Can I say I don’t know? I’m trying to understand the mechanism of preventing me, all I know is that that comes up and it’s just: can’t do it!

 

Dan Munro 

Well, what it sounds like

 

Andrew G 

Don’t know why?

 

Dan Munro 

You know what it sounds like? And I’m basing this on more than just our conversation, I’ve had this kind of conversation with hundreds of people. Is that the voice and feeling comes up, it feels like a command and you obey the command. But it’s not actually a physical force stopping you, you must obey the command for it to fully stop you.

Okay, but that makes sense. But I’m still no closer to answering the question as to how it actually does it.

 

Dan Munro 

Maybe it’s like a magic trick. Maybe it doesn’t stop you but you stop yourself.

 

Andrew G 

Yeah.

 

Dan Munro 

It’s like, if you imagine you’re coming up to a, let’s say you’re driving up to a intersection and somebody on the side of the road puts their hand up like that. And you stop the car. Did their hand stop you?

 

Andrew G 

No

 

Dan Munro 

Then why did you stop?

It would be because they will assuming that person’s probably wearing a policeman’s uniform or something because if a normal person that to be honest, I’d just go straight by them, so definitely been you know, the perceived authority. This person has a reason to be saying stop and therefore I will adhere to social convention and stop when it that person tells me to.

 

Dan Munro 

Perceived authority. I couldn’t have put it better. You’d only stop if you think you’re supposed to stop for this person, if they have what you give them authority. So a normal person could dress as a police officer. They have no legal authority but if you believe they’re one you’ll stop… and then you’ll probably get carjacked. So you have to believe that this is an authority figure that you have to obey. And that is exactly what you’re doing with the voice and the knot in your stomach. You’re treating it like a police officer. It doesn’t actually stop you. I have almost no doubt you were nervous to get on this call. There were some fear sensations about getting on this call today. So how come you’re able to do it? Why didn’t you stop?

Because this is a good opportunity to do something that a small thing but actually it’s a really big thing for me. But like I sent in that email to you I think I said: excited and terrified at the same time and I mean to be honest, my coffee is only just kicking in, it’s 6 in the morning you here anad I didn’t sleep much last night but it was just I was just on autopilot. Get up get on the call.

 

Dan Munro 

Terrified, you’ve been anticipating it. You’re physically at a low… still able to do it

I guess another thing is that I don’t have a fear of you

 

Dan Munro 

I don’t that if that’s an insult or a compliment?

Well, in terms of this is the kind of call, you won’t start ripping into me, you’re not going to embarrass me and ridicule me and hurt my ego.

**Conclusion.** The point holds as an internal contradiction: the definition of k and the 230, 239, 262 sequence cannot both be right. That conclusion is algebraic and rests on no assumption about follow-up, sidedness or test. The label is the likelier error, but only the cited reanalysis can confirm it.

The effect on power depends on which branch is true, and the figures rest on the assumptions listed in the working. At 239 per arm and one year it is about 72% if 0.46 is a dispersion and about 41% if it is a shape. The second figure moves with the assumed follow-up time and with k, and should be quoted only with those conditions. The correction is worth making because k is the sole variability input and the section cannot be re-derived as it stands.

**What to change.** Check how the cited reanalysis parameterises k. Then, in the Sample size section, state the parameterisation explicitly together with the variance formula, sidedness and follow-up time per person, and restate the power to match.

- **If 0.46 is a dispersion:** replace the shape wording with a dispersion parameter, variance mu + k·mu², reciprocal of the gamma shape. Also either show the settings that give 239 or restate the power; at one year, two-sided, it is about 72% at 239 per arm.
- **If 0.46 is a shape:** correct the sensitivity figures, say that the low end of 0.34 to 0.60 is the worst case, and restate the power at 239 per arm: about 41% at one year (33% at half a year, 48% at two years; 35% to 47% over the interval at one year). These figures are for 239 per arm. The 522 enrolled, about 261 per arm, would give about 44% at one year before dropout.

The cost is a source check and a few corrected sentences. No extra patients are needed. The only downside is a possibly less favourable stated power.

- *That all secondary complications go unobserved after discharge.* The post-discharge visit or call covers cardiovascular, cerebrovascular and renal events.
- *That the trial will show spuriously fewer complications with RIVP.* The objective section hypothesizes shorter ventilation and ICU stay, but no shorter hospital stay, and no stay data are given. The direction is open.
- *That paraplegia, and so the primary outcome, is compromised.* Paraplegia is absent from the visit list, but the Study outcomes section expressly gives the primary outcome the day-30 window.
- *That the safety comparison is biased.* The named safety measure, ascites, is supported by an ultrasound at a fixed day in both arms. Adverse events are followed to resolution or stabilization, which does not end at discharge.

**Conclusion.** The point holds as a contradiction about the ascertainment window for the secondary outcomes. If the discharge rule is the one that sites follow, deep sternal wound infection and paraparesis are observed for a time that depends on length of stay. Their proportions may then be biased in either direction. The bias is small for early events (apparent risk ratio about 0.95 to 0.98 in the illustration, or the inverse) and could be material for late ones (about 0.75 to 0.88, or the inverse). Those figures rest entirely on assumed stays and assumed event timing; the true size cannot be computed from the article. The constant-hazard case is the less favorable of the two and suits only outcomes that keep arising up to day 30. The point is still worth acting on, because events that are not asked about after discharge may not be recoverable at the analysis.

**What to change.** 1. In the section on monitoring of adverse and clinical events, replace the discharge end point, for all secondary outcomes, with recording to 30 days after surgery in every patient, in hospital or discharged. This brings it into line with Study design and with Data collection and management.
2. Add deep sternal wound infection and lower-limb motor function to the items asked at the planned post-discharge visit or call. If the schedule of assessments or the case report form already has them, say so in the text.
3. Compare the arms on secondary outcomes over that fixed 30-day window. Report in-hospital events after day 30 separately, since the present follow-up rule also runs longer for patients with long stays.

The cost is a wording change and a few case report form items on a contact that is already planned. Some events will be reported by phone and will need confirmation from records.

Dan Munro 

Except you don’t actually know that. You told yourself that and you believe it. You happen to be right. But who knows, I could do it by accident. You took that risk anyway. You told yourself a different story about getting on this call than you tell yourself about asking the person to give you your hat back. And that is the only difference. The sensations were the same. The stakes were the same, the potential risk was the same. In fact, you’re on a group coaching call that’s being recorded. If I’m a bad person, I can do a lot more harm to you than the guy wearing your hat. You took that risk anyway. The idea that you lack courage is actually a bullshit story you tell yourself, disproven by the very fact that you’re here right now. If you really were the coward you think you are, I wouldn’t be talking to you. This would be too difficult. You think this is a “how to” problem. If it was a how to problem then you wouldn’t be here because you wouldn’t to figure out how to get on this call. Okay. So the answers are all there, you actually do know how to do this. What we have is a transfer problem. For some reason, when you get into another situation, you think it’s different to this and you react differently. You behave differently. It’s a little lie you tell yourself when you go to confront your partner about whatever it is, you tell yourself that’s different to getting on a group coaching call with Dan, when it’s actually not. There was a key difference. You said you were terrified and excited about this call. In other situations, you’re just terrified or anxious shall we say.

 

Andrew G 

Yeah.

 

Dan Munro 

Because you got something you want to get out of this call, right? You’re here with a goal, you’re here with value, you know, this is important to you. But you’re not looking at confrontations as the same opportunity.